By Bea Echeverria
Birds do it, bees do it, even educated fleas do it. These simple creatures know how to live zero waste, but for us to live zero waste, we have some un-learning to do. And beware! Once you fall for this lifestyle you will never again see innocence in a disposable Starbucks cup.
Ready to start? Here's how:
- Stop buying. Leave your wallet at home for at least a week, if not two. Finish all the stuff you had stored in your pantry, fridge, and freezer. Unless you need medication or toilet paper (although some use this instead), don't spend money until all the food is gone. You can even make your own laundry detergent and shampoo.
- Take al look at all your stuff and de-own a couple of hundred items. It'll do you so much good! Simplify and reuse your items.
- Make a list of everything you really missed during your shopping fast. Did you "need" the item or did you "want" it?
By now you must be clear on what you really need to buy. Before you head out the door, answer the following:
- Do I already have this item?
- Can I use something I already own that fulfills the same need?
- Can I make it?
- Can I borrow it from someone?
If you answered "No" to the latter questions, it is time to go to the store and buy what you really need that you don't already have, can't make, cannot substitute, and cannot borrow from anyone. To do so in a zero waste manner always favor:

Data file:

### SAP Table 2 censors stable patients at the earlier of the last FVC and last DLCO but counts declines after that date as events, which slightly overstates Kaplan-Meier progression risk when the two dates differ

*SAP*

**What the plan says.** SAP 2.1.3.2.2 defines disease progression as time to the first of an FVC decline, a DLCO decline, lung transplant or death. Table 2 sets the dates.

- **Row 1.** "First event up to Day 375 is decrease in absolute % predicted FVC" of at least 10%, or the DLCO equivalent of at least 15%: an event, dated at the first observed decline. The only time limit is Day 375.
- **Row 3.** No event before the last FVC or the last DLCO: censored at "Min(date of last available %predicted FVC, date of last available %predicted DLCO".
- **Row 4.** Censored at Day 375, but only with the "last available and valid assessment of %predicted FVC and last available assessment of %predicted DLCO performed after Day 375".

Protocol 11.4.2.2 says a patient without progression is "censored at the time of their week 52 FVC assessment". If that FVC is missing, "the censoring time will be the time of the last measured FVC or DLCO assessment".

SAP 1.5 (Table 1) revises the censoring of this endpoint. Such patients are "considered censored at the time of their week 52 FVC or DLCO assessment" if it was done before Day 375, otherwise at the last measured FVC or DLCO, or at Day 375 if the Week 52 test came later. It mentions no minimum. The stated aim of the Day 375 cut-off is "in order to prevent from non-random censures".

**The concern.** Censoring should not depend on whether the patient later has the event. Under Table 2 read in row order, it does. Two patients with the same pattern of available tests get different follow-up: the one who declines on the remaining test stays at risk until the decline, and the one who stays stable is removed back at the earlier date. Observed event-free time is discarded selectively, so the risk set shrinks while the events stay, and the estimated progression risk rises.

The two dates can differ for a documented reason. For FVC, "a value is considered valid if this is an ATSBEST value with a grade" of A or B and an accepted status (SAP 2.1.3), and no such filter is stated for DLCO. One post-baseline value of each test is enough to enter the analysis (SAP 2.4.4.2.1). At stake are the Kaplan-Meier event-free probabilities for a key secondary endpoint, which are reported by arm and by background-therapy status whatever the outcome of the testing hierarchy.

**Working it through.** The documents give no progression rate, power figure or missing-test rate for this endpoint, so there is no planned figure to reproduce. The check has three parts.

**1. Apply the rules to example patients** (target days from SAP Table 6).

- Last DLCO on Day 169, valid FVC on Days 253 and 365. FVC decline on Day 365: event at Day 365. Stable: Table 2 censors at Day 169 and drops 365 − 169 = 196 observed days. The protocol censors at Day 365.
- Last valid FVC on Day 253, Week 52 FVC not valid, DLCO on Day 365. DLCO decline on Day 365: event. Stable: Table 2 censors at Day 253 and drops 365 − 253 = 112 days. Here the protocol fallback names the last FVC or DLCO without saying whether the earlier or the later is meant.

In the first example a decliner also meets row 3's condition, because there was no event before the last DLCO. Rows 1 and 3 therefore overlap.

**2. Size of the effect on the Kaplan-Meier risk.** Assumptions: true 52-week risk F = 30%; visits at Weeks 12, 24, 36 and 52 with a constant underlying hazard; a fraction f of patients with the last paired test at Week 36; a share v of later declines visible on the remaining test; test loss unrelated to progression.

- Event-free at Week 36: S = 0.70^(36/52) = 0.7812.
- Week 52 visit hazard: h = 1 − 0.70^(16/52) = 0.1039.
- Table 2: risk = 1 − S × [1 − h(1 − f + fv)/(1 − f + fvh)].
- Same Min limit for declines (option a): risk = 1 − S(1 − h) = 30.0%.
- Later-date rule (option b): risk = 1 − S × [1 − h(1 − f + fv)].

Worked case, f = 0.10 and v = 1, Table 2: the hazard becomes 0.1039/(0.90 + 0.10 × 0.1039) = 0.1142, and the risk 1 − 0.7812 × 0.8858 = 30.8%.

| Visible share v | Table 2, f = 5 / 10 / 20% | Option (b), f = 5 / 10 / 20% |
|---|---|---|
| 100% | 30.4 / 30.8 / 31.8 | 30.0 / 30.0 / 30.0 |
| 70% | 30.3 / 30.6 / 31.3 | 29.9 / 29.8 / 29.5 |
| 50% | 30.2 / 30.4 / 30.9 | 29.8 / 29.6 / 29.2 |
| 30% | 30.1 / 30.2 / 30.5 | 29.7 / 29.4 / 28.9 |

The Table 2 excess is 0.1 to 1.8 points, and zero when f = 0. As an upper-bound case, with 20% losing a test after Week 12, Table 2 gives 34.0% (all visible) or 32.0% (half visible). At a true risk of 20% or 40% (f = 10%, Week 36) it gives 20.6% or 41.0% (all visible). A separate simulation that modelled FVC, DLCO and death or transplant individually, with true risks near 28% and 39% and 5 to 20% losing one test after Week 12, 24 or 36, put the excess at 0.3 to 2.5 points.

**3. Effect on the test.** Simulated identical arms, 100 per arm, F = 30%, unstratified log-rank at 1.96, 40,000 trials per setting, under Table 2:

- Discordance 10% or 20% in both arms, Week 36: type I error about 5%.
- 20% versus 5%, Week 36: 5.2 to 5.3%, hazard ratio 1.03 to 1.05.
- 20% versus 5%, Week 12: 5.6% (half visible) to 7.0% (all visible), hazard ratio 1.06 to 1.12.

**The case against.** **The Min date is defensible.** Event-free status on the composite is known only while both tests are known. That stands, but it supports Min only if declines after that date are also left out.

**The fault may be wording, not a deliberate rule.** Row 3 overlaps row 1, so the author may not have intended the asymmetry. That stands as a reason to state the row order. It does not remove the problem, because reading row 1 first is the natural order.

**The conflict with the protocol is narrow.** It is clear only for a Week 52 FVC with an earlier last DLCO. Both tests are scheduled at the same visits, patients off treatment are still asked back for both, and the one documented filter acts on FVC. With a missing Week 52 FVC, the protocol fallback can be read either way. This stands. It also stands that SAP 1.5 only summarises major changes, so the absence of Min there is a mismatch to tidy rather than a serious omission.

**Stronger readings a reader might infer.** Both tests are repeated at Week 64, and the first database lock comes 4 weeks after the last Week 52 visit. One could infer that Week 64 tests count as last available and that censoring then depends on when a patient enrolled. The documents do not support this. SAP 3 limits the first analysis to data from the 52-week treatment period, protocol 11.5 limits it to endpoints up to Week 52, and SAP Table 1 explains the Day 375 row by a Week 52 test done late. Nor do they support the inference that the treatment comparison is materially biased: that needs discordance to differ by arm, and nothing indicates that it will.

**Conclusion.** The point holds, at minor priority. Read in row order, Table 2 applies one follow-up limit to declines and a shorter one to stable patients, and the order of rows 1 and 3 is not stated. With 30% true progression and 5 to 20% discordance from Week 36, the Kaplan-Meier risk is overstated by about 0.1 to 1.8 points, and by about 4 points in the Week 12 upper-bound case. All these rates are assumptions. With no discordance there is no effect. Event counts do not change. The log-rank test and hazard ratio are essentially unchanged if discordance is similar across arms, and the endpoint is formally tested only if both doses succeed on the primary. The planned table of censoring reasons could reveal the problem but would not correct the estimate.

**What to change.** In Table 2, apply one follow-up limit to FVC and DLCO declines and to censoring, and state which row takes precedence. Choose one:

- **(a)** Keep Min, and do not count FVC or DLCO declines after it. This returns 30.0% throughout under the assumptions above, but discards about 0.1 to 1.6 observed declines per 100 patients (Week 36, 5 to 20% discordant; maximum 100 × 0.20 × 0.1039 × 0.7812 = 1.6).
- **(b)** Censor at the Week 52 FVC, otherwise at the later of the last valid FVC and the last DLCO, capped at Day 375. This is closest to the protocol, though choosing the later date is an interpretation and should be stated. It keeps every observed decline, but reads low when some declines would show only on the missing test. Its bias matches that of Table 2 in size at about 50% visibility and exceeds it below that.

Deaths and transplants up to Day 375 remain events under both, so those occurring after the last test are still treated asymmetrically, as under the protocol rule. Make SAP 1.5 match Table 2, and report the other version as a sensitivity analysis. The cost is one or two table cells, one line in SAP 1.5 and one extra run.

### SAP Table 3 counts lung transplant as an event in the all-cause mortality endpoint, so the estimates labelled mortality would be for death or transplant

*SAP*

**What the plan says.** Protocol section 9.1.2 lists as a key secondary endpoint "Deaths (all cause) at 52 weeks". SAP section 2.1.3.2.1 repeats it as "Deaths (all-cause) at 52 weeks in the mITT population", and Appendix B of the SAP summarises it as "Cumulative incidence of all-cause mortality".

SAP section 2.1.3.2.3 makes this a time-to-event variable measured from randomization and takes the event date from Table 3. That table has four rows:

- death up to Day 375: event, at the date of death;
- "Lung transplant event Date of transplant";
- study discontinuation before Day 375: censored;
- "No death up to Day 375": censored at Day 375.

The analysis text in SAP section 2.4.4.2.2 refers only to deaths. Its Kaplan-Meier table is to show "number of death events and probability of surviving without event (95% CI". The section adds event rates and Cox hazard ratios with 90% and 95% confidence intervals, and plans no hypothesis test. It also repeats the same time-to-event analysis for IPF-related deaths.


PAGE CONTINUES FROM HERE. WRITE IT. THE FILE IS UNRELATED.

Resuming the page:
- Items that will not generate waste once you use them (bulk carrots vs. bagged carrots)
- Items made with durable and sustainable materials (all stainless steel scissors vs. scissors with plastic handle)
- Items with cradle to cradle cycles
And this is how you start your zero waste journey. When in doubt, use this adage: "Use it up, wear it down, make do or do without."
Enjoy the journey.
Bea Echeverria is a marine biologist turned Simple Life Activist and Zero Waste lover. She recently moved from her family from hometown of Barcelona, Spain, to the Chicago area. She currently works towards creating awareness on the virtues of Voluntary Simplicity and living a sustainable life. Check out her website: www.simpleandsubversive.com.